CCS and Power Systems

Advanced Energy Systems - Advanced Combustion Systems

Advanced Oxy-Combustion Technology Develop and Scale-Up for New and Existing Coal-Fired Power Plants

Performer: Washington University in St. Louis

Project No: FE0009702

Program Background and Project Benefits

Advanced combustion power generation from fossil fuels involves combustion in a high-oxygen (O2) concentration environment rather than air. This type of system eliminates introduction of most, if not all, of the nitrogen (N2) found in air into the combustion process, generating flue gas composed of CO2, water (H2O), trace contaminants from the fuel, and other gas constituents that infiltrated the combustion system. The high concentration of CO2 (≈60 percent) and absence of nitrogen in the flue gas simplify separation of CO2 from the flue gas for storage or beneficial use. Thus, oxygen-fired combustion is an alternative approach to post-combustion capture for Carbon Capture and Storage (CCS) for coal-fired systems. However, the appeal of oxygen-fired combustion is tempered by a number of challenges, namely capital cost, energy consumption, and operational challenges associated with supplying O2 to the combustion system, air infiltration into the combustion system that dilutes the flue gas with N2, and excess O2 contained in the concentrated CO2 stream. These factors mean oxygen-fired combustion systems are not cost-effective at their current level of development. Advanced combustion system performance can be improved either by lowering the cost of oxygen supplied to the system or by increasing the overall system efficiency. The Advanced Combustion Systems Program targets both of these possible improvements through sponsored cost-shared research into two key technologies: (1) Oxy-combustion, and (2) Chemical Looping Combustion (CLC).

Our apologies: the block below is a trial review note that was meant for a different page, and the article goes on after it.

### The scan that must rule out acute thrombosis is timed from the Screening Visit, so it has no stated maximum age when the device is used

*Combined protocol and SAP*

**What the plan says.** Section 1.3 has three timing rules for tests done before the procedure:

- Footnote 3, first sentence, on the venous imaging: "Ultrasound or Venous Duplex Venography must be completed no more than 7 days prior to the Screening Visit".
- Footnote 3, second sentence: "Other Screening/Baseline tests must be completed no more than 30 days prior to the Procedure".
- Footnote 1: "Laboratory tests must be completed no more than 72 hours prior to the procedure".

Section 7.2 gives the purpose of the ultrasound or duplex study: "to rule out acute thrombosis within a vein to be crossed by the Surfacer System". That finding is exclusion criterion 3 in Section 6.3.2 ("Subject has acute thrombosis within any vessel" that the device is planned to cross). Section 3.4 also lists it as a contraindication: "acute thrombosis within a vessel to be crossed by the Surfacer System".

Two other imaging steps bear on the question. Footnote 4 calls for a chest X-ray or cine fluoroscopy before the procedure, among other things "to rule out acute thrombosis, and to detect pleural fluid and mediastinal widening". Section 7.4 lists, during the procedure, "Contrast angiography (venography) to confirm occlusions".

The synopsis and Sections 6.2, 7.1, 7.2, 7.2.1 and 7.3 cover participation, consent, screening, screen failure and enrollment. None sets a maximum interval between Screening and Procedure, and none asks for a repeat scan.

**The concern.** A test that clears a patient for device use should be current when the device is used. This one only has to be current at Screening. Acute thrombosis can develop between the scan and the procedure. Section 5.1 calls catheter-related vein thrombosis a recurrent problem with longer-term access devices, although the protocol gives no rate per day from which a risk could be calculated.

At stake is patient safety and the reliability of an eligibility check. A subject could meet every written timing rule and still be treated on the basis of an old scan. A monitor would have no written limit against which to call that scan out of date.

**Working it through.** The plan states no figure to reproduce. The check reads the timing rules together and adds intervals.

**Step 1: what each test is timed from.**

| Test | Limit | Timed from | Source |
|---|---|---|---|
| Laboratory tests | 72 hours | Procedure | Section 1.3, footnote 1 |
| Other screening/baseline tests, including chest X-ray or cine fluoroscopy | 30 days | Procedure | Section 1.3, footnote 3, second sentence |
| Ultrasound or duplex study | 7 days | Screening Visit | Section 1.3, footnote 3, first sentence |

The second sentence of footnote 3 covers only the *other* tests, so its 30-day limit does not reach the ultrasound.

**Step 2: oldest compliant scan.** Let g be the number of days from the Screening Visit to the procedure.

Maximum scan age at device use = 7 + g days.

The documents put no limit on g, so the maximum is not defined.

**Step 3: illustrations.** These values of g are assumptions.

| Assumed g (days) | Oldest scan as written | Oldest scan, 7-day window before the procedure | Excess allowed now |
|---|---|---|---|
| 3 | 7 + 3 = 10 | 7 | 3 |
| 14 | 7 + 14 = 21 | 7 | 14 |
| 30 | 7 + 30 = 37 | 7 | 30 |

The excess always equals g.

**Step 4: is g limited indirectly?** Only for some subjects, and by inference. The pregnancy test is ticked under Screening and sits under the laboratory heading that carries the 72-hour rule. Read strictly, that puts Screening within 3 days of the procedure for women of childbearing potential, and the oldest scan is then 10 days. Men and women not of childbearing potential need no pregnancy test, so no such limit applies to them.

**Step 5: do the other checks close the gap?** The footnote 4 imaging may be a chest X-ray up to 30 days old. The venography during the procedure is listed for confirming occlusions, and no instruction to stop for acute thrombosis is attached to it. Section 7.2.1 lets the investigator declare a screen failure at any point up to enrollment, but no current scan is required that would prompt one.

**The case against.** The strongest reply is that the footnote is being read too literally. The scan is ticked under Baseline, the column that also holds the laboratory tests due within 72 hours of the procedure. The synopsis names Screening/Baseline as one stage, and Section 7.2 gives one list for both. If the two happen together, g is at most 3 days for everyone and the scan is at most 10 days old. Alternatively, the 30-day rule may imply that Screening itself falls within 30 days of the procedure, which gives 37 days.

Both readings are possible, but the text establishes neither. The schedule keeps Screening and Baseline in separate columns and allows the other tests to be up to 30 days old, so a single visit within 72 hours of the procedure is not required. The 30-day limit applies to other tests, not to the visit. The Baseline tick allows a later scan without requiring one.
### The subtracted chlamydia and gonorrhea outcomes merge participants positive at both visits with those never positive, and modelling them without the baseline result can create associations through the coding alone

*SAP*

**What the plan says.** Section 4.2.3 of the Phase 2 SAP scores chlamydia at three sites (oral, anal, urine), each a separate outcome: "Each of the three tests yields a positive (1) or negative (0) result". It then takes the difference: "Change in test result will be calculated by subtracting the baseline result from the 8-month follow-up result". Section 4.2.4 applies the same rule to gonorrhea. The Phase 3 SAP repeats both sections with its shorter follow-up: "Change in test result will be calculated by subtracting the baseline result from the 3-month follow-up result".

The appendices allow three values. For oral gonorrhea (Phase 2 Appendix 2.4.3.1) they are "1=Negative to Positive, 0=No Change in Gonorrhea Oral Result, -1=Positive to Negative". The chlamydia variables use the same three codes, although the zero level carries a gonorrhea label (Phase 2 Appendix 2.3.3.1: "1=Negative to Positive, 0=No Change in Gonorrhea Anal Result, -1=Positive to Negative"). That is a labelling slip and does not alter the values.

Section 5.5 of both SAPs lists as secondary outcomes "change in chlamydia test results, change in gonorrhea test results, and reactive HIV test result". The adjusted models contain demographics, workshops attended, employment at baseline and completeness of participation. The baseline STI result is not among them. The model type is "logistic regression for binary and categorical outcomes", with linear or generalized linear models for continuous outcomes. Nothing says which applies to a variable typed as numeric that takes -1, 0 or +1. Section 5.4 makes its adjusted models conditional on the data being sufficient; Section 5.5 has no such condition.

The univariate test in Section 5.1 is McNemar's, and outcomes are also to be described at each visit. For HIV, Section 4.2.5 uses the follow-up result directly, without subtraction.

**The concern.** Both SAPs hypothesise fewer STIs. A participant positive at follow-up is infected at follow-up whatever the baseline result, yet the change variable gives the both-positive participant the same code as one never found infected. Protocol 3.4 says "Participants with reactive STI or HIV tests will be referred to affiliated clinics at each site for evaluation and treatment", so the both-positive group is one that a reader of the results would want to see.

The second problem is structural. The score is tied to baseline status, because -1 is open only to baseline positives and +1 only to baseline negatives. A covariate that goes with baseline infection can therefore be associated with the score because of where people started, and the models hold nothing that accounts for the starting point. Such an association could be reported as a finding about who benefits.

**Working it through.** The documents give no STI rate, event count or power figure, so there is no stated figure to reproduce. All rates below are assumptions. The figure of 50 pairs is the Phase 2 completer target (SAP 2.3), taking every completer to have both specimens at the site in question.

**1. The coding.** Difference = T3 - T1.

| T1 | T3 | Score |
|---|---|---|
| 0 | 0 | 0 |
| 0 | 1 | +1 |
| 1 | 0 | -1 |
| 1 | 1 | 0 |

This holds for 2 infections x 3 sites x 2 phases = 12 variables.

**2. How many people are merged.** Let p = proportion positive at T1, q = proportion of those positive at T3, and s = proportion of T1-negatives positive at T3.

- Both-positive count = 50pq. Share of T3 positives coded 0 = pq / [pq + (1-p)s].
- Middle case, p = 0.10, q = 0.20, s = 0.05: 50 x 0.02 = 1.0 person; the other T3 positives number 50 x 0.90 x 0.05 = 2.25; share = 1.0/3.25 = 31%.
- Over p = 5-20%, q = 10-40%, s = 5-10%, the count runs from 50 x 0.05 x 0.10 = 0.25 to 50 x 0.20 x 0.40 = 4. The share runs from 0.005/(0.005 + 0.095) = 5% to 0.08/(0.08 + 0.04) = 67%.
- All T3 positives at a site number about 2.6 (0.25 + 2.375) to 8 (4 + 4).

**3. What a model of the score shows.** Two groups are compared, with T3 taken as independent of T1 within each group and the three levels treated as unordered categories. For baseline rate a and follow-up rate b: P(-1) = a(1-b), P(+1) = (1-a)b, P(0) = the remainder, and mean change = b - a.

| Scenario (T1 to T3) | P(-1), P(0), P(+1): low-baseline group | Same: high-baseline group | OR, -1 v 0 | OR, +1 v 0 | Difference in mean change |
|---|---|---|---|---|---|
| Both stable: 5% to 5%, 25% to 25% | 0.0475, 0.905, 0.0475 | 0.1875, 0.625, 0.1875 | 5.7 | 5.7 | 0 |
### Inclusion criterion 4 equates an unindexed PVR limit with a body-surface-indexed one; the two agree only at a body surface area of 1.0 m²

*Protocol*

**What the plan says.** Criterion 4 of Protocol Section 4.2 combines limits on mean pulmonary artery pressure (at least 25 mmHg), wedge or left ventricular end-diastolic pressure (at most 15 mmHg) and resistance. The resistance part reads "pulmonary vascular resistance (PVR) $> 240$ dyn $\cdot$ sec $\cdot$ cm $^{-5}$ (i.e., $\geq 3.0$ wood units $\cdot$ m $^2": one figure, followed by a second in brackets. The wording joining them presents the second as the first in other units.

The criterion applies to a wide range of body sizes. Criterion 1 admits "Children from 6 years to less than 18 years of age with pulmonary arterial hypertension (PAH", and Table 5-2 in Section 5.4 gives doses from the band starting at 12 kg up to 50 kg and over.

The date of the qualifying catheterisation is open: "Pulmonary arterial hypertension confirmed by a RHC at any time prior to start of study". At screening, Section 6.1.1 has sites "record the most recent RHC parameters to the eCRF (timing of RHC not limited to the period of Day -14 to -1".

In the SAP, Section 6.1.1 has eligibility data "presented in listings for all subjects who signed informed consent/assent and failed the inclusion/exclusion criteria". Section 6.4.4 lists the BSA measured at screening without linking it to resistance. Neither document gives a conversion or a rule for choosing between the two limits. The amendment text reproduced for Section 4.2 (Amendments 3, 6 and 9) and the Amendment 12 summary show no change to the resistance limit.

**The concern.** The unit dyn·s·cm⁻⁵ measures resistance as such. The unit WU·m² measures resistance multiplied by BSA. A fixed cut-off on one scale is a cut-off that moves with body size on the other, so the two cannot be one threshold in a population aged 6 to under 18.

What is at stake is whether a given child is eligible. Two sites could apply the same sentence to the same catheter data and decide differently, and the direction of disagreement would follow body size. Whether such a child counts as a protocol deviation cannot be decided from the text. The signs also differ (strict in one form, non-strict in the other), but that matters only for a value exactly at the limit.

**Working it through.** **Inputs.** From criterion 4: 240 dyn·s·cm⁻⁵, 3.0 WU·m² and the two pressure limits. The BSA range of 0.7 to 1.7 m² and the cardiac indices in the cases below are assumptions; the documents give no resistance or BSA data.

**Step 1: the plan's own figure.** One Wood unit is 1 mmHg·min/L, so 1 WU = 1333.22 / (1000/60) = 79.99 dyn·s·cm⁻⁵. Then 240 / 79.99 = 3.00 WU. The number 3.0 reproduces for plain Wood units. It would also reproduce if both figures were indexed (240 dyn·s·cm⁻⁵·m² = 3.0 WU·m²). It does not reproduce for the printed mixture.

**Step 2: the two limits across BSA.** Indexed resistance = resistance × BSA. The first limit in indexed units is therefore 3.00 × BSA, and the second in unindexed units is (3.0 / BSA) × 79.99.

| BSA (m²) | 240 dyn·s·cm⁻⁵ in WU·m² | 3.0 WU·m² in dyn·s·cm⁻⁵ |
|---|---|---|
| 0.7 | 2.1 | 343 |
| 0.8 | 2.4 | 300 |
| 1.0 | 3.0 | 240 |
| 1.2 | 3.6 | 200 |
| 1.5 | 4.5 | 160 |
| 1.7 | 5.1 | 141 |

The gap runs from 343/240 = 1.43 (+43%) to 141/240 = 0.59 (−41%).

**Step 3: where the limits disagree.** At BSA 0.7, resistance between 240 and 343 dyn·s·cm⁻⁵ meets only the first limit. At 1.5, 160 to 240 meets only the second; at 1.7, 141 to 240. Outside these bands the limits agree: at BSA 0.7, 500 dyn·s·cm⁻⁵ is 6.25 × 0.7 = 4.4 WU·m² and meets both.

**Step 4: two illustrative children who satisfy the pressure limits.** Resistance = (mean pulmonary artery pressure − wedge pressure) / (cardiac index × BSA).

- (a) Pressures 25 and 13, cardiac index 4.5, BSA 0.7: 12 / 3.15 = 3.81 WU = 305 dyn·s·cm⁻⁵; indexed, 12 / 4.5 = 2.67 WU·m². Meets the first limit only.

Oxy-combustion power production involves three major components: oxygen production (air separation unit [ASU]), the oxy-combustion boiler (fuel conversion [combustion] unit), and CO2 purification and compression. These components along with different design options are shown below. Based on the different combinations of these components, oxy-combustion can have several process configurations. These different configurations will have different energetic and economic performance.

Today's oxy-combustion system configuration would use a cryogenic process for O2 separation, atmospheric-pressure combustion for fuel conversion in a conventional supercritical pulverized-coal boiler; substantial flue gas recycle; conventional pollution control technologies for SOx, NOx, mercury, and particulates; and mechanical compression for CO2 pressurization. However, costs associated with currently available oxy-combustion technologies are too high. The Advanced Combustion Systems R&D Program is developing advanced technologies to reduce the costs and energy requirements associated with current systems. R&D efforts are focused on development of pressurized oxy-combustion power generation systems, as well as membrane-based oxygen separation technologies.

Washington University in St. Louis is working to improve oxy-combustion technology by developing a staged, high-pressure combustor system. Pressurized oxy-combustion reduces the mass and volume of flue gas, increases heat transfer rates, and makes latent heat recoverable, all of which improves efficiency. Furthermore, pressurization reduces equipment size, potentially reducing capital costs, and prevents air in-leakage, which increases CO2 purity. Fuel-staged combustion is used to manage peak combustion temperatures using excess oxygen as the diluent, allowing the use of conventional boiler materials and eliminating flue gas recycle, which both reduce capital cost. These factors have the ability to drive down the cost of electricity and the cost of CO2 capture relative to conventional coal-fired power plants with post-combustion CCS. Successful development of a laboratory-scale pressurized oxy-combustor, subsequent testing to validate the feasibility of Washington University in St. Louis’ approach, and projected cost and performance analysis of a full-scale system will support design, development, and testing of a small pilot-scale prototype.

Project Details